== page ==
On the International Day of the Disappeared, the ICRC unveils an art installation dedicated to those missing in connection with the Ukraine crisis

Kyiv (ICRC) – It has been more than three years since the armed conflict in east Ukraine erupted, but for the families of over 1,500 people who are believed to be missing, each day is like a lifetime. Representing the constant uncertainty and anxiety of these families, an art installation entitled “No news, but I don’t believe…” is unveiled by the International Committee of the Red Cross (ICRC) today to mark the International Day of the Disappeared – 30 August. The installation will be on display at Sofiis’ka Square in Kyiv until 10 September 2017.

The installation is dedicated to people who have gone missing from the conflict-torn region of Donbas, and their families across Ukraine. A metaphorical labyrinth dotted with real stories about the families of those missing on both sides of the line of contact, the installation journeys into the entangled world of searching and waiting. The aim is to help visitors understand the pain, psychological stress and desperation of those who just want to know what happened to their loved ones.

“Families of those who have gone missing must not be forgotten,” said Alain Aeschlimann, the head of the ICRC delegation in Ukraine. “What they have endured every single day since the disappearance, and all its consequences, must be recognized. They face tremendous challenges and it’s important to take into account their specific needs.”

Over 650 cases of missing persons currently registered with the ICRC in Ukraine remain unsolved. The vast majority are men, and around half of the overall ICRC caseload since the beginning of the conflict concerns civilians who have disappeared. But whether people disappear from the battlefield, or everyday life, the effects are felt by their families, communities and society at large. The families not only endure emotional turmoil, but also struggle to stay afloat financially and face administrative and legal challenges.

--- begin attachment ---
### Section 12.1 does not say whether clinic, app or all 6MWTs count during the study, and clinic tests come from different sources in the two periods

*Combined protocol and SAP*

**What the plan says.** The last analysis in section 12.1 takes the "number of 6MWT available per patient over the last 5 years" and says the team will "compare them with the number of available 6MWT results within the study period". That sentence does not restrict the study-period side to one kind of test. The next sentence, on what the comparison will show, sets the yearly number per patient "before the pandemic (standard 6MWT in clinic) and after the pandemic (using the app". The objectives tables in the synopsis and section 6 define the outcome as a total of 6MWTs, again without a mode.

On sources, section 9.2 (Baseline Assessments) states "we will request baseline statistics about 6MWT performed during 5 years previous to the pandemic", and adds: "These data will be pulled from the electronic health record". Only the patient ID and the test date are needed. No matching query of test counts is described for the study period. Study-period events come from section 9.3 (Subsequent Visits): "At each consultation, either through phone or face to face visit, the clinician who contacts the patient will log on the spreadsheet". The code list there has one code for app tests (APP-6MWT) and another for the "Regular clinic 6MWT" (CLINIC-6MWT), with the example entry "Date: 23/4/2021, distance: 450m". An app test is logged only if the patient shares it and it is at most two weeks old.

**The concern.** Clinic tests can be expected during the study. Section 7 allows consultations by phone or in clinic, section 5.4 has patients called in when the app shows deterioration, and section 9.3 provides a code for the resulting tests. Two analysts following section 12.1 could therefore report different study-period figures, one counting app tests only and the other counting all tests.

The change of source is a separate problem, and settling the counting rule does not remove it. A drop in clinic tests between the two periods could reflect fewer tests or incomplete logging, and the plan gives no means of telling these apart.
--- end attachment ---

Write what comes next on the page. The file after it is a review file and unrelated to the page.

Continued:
An appropriate legal framework is needed in order to address needs of the families in a comprehensive and coordinated manner. In this regard, the ICRC has welcomed the will of the Ukrainian authorities to draft a law on the missing, and hopes for its swift adoption.

“Our services are there for everyone seeking contact with, or news about, relatives who are missing or from whom they are separated,” Mr. Aeschlimann explained. “Together with the local Red Cross branches, ICRC teams are actively assisting families who are looking for their missing loved ones. People have the right to know. We are also providing advices and support to all sides concerned with regard to legal issues, exchange of information and forensic activities”.

Since 2016, the ICRC has been running a programme to help these families meet their psychosocial and material needs, which involves home visits by psychologists and monthly cash assistance. In addition, ICRC forensic experts provide training and technical and material support for the exhumation and identification of human remains, as well as coordinating with search and recovery teams and the police. Today, several hundreds of remains of people who have died in connection with the conflict have to be urgently identified. Each dead body is a missing person. Those bodies deserve a name.